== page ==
• Apply glue to the ends of one end assembly and clamp in place. Again, make sure that everything is properly aligned before clamping tight. To make sure the bottom is set back the proper distance, I use one of those cutoffs from the grips (you saved those, right?) as a guide.

Step #9:

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  • When everything is in its place, fasten with eight 1-5/8" screws. Because my clamp pads are in the way, I fasten the 2 center screws on each side first, then remove the clamps and drive the rest. Repeat on the other end, making sure that the grips are both facing outward in the same direction.
  • TIP: Putting the other end assembly loosely in place will help keep the sides from shifting.

Step #10: Attach the bottom.

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  • Flip the frame so that the grip side is down, and place the bottom. Lay out the fastener locations: for the sides at 3/8" from the edge, 1", 7", and 13" from either end. For the ends, the first one is at 2" (to avoid hitting side screws) and the center one is at 5-5/8". Drill.
  • Glue and clamp the bottom in place, making sure everything aligns, then fasten using 1-5/8" screws. Don’t be surprised if the bottom seems a little wider than the sides. It happens. No one knows why. You can sand or plane it flush later.

Step #11: Attach the top ends.

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Following the same procedure, drill, glue, clamp, and fasten the top ends. Be especially careful when screwing or nailing the outer corners, as the wood is easy to split here. Predrilling is highly recommended. My screws are 1/2" from the end, but 3/4" would be safer.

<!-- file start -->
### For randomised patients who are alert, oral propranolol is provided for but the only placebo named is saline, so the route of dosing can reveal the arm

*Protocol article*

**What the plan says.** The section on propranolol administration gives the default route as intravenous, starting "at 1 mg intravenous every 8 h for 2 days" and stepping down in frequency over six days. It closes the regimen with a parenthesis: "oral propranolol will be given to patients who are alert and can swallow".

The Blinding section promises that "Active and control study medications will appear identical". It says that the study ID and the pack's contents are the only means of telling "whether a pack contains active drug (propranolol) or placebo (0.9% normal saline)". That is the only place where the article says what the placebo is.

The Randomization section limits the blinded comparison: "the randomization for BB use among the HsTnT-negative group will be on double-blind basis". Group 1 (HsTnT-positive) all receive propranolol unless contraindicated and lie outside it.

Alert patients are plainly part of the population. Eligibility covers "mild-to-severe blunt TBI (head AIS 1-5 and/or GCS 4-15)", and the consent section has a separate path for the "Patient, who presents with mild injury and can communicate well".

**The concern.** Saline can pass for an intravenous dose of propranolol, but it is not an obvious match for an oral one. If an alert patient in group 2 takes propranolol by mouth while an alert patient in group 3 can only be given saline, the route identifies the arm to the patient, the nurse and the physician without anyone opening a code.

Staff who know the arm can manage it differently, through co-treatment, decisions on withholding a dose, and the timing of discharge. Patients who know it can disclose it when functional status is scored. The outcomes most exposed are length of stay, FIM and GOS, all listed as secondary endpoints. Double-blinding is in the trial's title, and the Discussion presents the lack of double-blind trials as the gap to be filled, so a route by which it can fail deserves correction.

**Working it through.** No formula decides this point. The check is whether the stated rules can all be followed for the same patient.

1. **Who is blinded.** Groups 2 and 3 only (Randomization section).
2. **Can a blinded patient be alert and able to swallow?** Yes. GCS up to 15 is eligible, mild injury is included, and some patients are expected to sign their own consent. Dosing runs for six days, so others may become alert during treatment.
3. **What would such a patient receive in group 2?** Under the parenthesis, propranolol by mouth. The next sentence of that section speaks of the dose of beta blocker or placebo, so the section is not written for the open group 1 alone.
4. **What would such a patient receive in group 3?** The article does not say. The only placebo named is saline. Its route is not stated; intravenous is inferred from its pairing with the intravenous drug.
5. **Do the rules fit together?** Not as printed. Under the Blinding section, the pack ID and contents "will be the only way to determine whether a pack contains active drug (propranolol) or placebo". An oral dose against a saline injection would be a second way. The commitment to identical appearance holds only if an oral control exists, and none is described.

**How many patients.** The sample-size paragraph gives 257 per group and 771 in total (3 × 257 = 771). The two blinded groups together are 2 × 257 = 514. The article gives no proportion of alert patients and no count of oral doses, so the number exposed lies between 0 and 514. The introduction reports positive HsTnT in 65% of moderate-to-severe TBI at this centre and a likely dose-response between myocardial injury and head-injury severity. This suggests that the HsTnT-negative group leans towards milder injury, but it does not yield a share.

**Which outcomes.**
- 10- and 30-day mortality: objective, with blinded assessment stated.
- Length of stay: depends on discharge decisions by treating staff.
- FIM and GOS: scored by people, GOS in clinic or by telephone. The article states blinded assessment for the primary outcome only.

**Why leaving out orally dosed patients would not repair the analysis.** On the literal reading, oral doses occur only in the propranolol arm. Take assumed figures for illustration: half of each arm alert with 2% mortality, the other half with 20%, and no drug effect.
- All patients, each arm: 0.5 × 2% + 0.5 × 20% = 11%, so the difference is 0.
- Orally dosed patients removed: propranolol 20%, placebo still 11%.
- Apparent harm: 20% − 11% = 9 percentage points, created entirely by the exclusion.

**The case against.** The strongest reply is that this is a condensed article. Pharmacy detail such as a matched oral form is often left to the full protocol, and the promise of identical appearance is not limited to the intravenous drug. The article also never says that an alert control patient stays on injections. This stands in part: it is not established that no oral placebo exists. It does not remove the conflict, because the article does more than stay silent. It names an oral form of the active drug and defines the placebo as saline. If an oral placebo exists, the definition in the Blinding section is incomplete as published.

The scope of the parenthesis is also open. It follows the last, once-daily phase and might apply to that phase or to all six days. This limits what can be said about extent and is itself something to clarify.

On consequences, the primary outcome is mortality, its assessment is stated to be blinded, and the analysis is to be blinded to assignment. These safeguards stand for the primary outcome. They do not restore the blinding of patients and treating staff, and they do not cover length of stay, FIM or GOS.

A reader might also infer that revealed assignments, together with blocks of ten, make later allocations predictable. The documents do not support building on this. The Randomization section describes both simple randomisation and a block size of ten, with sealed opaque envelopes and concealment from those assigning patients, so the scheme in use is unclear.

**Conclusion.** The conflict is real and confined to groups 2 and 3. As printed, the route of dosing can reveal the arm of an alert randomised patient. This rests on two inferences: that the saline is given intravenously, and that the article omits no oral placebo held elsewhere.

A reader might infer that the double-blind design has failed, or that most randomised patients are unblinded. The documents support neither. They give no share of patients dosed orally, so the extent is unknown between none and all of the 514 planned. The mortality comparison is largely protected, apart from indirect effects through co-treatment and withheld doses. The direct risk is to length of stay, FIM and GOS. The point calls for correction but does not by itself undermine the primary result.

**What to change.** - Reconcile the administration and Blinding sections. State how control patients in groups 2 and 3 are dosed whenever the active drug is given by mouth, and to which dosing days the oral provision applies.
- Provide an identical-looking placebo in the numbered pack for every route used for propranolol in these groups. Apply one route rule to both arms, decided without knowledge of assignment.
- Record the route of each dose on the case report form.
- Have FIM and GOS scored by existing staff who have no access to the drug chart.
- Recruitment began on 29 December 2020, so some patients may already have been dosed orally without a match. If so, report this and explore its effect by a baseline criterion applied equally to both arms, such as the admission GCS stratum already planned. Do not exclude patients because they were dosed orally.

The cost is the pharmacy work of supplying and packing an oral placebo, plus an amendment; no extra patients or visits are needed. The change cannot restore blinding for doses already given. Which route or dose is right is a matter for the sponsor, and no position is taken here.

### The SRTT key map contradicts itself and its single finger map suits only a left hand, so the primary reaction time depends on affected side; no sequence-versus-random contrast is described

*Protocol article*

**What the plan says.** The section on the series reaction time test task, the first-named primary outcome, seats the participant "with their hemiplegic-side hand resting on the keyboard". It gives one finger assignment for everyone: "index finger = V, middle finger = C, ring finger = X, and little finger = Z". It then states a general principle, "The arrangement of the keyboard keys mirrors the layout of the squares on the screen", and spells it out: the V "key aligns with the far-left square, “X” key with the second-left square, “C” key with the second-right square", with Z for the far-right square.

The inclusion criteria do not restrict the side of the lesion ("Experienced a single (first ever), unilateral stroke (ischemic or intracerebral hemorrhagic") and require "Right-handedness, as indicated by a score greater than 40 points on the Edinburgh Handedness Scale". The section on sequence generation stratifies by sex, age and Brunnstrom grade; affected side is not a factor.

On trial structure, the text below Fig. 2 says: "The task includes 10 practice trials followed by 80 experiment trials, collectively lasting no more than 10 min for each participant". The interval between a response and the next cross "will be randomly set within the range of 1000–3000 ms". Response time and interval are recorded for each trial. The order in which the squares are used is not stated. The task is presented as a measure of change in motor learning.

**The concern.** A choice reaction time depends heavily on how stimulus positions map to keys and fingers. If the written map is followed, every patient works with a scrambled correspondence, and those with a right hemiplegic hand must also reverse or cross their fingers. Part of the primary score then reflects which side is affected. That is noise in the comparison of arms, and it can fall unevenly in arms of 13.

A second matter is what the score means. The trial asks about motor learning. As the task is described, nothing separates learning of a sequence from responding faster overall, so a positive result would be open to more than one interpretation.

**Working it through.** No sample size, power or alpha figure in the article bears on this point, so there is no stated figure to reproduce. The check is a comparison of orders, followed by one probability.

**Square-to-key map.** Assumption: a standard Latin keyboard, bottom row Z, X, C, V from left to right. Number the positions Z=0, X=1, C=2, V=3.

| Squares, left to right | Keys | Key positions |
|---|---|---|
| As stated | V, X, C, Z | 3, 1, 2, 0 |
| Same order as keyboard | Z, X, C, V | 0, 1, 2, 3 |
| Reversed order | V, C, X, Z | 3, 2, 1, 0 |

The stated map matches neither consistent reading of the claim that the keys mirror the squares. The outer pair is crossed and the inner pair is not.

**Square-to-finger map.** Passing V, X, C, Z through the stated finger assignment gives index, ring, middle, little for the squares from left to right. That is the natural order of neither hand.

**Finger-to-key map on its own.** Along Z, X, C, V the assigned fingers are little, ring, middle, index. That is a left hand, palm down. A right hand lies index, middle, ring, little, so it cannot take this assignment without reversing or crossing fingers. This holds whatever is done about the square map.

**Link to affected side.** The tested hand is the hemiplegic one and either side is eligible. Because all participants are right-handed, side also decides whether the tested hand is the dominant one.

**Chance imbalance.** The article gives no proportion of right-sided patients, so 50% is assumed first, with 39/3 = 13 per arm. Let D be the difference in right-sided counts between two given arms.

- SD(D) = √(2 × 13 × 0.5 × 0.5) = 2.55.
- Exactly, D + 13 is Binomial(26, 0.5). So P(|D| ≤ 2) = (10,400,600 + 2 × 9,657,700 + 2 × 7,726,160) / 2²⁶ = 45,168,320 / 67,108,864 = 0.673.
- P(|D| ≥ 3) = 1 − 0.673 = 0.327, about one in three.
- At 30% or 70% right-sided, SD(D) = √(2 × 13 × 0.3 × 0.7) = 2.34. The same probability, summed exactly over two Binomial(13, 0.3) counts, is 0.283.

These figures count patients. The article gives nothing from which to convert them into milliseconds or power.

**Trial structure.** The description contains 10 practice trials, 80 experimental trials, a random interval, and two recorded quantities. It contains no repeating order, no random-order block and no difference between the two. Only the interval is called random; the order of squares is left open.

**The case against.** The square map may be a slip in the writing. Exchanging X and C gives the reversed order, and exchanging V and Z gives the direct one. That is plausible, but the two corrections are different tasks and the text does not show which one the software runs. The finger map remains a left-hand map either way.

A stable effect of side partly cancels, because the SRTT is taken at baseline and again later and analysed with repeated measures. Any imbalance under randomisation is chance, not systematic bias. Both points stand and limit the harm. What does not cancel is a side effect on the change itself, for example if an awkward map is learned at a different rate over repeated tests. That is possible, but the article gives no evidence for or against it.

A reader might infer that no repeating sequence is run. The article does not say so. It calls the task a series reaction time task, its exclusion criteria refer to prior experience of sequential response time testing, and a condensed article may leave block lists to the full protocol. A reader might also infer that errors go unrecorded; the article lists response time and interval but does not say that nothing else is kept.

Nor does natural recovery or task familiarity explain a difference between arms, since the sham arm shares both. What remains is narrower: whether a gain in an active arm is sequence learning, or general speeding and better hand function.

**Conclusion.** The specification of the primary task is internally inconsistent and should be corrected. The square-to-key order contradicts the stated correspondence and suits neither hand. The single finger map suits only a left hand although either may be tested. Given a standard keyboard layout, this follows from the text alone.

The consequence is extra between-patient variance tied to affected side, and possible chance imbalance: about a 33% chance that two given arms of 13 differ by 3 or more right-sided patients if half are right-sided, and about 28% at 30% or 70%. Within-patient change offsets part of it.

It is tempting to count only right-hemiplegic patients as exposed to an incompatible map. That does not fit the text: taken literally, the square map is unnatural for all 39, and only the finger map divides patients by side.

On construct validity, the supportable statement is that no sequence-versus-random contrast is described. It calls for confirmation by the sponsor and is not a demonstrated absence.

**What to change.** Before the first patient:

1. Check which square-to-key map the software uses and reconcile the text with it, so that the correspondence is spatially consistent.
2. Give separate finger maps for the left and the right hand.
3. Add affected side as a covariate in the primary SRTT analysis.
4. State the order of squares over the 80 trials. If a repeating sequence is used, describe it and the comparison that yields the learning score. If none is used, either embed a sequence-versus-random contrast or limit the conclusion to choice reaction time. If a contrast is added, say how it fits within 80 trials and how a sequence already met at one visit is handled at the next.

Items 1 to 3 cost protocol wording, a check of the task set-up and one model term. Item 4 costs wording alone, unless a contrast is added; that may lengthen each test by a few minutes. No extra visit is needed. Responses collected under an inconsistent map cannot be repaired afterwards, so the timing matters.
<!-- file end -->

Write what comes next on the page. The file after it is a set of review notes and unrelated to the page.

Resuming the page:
Step #12: Make the lid.

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  • For the lid to work right, make sure everything is positioned accurately. To start, make sure the lid board fits between the sides. It’s much easier to make adjustments to it now, before attaching the supports. It should be about 1/16" narrower than the opening and 1-1/8" longer.
  • On top of the lid board, mark a line 1-1/4" in from one end — this is the long tab. Apply glue to one lid support (stopping about 1" from either end), and lightly clamp it along the line. Using those 2 grip cutoffs again, center the support along the line; it should slightly overhang the scraps. Tighten the clamps, flip the board, and fasten using three 1-1/4" screws.

Step #13:

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  • On the other end, mark a line 5/8" from the end (the short tab) and repeat the process. At this point, you can test the lid. Tilt the long tab in first, slide it in until it stops, drop the other end down, then slide it back.
  • Adding the diagonal is optional. I add it because I like the look, and it makes the lid stiffer and acts as a handle.
  • To add the lid brace, position it from corner to corner between the lid supports, and clamp it in place. Using a sharp pencil, scribe a line on the underside. To keep track of the orientation, after removing the clamps, make a reference mark at one end of both the brace and lid. This is important because it often only fits one way.